Drug-related property crime
36. On some estimates, one third of all property
crime in the UK is judged to be drug related.
Preliminary data from the Home Office "demonstrate much higher
reported levels of acquisitive offending among users of heroin
and cocaine/crack than among those arrestees who use other types
of drug, or who do not use drugs at all".
Overwhelmingly the users involved in crime tend to be the so-called
problematic drug users who lead chaotic life styles and who are
dependent on highly addictive drugs such as heroin or crack cocaine.
These addicts each spend around £16,500 on their drugs a
year, of which an average of £13,000 is the proceeds of crime.
This group commits very large amounts of shoplifting, burglary
and other crime to finance drug purchases. We have been told that,
if appropriate drug treatment is given to this group, they reduce
their offending levels.
37. We have not been able to assess the contribution
of drugs towards violent crime levels although it is a matter
of record that the recent upsurge of shooting in London and other
major cities is related to drugsprincipally crack cocaine.
It is also self-evident that the estimated £6.6 billion spent
on drugs by users each year represents a lucrative source of revenue
to the suppliersmostly organised crimeand it would
be surprising if this did not generate considerable violence amongst
drug dealers seeking to extend or protect their territory.
38. We believe that drugs policy should primarily
be addressed to dealing with the 250,000 problematic drug users
rather than towards the large numbers whose drug use poses no
serious threat either to their own well-being or to that of others.
It follows that government policy should be examined in this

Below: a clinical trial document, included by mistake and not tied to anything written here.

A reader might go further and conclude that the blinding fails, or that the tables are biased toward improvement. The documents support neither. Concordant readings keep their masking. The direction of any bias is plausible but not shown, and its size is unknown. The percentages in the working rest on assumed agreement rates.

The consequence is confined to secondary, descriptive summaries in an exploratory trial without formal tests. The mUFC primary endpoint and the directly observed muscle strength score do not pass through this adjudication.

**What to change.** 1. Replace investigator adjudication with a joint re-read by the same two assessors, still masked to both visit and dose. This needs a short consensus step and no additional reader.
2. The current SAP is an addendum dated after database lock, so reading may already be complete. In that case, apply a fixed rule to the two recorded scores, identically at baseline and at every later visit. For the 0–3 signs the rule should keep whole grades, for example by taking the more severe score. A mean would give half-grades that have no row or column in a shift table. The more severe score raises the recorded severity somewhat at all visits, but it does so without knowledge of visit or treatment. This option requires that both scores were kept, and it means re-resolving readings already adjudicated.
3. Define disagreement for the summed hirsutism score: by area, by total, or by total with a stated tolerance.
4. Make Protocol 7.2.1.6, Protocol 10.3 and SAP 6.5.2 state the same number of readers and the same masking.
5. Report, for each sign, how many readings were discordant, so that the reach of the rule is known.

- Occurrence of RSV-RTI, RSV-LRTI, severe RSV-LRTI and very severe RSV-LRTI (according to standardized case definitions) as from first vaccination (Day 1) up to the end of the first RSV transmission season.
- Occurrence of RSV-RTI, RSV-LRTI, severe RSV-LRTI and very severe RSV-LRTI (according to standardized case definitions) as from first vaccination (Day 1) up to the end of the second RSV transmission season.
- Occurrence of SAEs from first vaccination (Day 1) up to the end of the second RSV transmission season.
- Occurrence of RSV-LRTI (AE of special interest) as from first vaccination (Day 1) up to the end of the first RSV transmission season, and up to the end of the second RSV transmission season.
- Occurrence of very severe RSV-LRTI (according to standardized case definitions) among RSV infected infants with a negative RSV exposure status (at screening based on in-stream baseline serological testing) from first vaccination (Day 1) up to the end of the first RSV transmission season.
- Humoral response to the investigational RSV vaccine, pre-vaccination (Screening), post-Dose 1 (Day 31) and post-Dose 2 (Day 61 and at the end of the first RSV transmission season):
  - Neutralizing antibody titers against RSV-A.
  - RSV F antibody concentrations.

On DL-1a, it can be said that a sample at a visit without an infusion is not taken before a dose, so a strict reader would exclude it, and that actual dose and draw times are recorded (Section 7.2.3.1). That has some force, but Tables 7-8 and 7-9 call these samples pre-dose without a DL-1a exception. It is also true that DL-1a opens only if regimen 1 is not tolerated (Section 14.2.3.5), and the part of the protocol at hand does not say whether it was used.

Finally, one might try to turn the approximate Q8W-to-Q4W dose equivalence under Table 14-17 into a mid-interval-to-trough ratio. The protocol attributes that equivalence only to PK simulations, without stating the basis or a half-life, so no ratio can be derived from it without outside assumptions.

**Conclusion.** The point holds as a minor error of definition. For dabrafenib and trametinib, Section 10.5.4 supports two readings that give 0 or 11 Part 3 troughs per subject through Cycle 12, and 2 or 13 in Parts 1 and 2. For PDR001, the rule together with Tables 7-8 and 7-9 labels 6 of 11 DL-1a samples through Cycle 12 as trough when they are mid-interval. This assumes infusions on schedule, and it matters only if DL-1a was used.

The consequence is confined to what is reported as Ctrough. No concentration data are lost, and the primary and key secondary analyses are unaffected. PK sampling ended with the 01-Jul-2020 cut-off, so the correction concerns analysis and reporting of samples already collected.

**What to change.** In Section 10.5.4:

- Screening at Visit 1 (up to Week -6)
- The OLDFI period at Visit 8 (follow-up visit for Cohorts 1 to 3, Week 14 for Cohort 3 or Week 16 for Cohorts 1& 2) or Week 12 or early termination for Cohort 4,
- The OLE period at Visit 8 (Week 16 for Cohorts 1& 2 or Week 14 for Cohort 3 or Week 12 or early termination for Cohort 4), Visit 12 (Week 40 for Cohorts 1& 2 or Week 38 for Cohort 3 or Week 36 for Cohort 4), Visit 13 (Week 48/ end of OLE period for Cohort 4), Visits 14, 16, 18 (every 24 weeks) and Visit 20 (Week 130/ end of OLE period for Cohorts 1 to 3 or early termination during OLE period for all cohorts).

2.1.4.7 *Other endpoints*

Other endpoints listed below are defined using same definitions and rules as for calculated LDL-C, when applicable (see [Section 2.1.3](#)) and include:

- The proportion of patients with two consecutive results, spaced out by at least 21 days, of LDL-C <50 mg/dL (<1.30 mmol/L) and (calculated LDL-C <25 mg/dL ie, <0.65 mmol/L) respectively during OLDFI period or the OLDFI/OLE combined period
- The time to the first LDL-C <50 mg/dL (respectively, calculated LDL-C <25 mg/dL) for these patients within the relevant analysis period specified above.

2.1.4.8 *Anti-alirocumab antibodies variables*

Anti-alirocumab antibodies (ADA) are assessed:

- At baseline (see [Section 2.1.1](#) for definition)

light, and it is to this that we now turn.
14 Baker Paul, Goulden Chris, Sharp Clare, Sondhi
Arun and Ramsay Malcolm, Drug Misuse declared in 2000: results
from the British Crime Survey, Research Study 224, Home Office,
2001 (hereafter "Drug Misuse declared in 2000")
p. 3. Back
Figures for use "ever" are used to estimate the extent
of experimental use, figures for use "in the last year"
gives an idea of occasional use, while figures for use "in
the last month" show the extent of more regular use. Back
Drug Misuse Declared in 2000, pp. vi-vii. Back
Q. 635. Back
Q. 714. Back
Q. 1207. Back
Q. 715. Back
Q. 1250. Back
Q. 1322. Back
Q. 282. Back
Ev 199. Back
The Foundation is financially independent of all government agencies
and the police service. Financial support comes from a wide variety
of corporate, charitable and individual donors, including the
Tomkins Foundation, The Zochonis Charitable Trust, the Hobson
Charity and the Underwood Trust: Drugs and the Law: Report
of the Independent Inquiry into the Misuse of Drugs Act 1971,
The Police Foundation, 2000, (hereafter "Drugs and the
Law") p. 43. Back
Reducing Drug Related Deaths: A Report by the Advisory Council
on the Misuse of Drugs, Home Office, 2000, (hereafter "Reducing
Drug Related Deaths") p. 3. Back
Ibid, p. 59. Back
Ibid, p. 1. Back
Ibid, p. 51; p.1. Back
Ev 200. Back
"UKHRA is a campaigning coalition of health and social care
workers, drug users, criminal justice workers and educationalists,
established in March 2001 as a direct response to inadequacies
of the UK national drug strategies", (Ev 188); Ev 189. Back
Q. 550. Back
Reducing Drug Related Deaths, p. 1. Back
Ev 22. Back
Q. 1345. Back
Reducing Drug Related Deaths, p. 3. Back
Q. 398. Back
Tackling Drugs to Build a Better Britain, p. 7. Back
Drugs and the Law, p. 22. Back
Ev 199. Back
Bennet Trevor, Drugs and Crime, Research Study 205, Home
Office, 2000, cited in Wilkinson Francis, Heroin: The failure
of Prohibition and What to do now, Paper No. 24, Centre for
Reform, 2001, p. 11. Back
DrugScope, Ev 50. Back
The Guardian, 22 September 2001. Back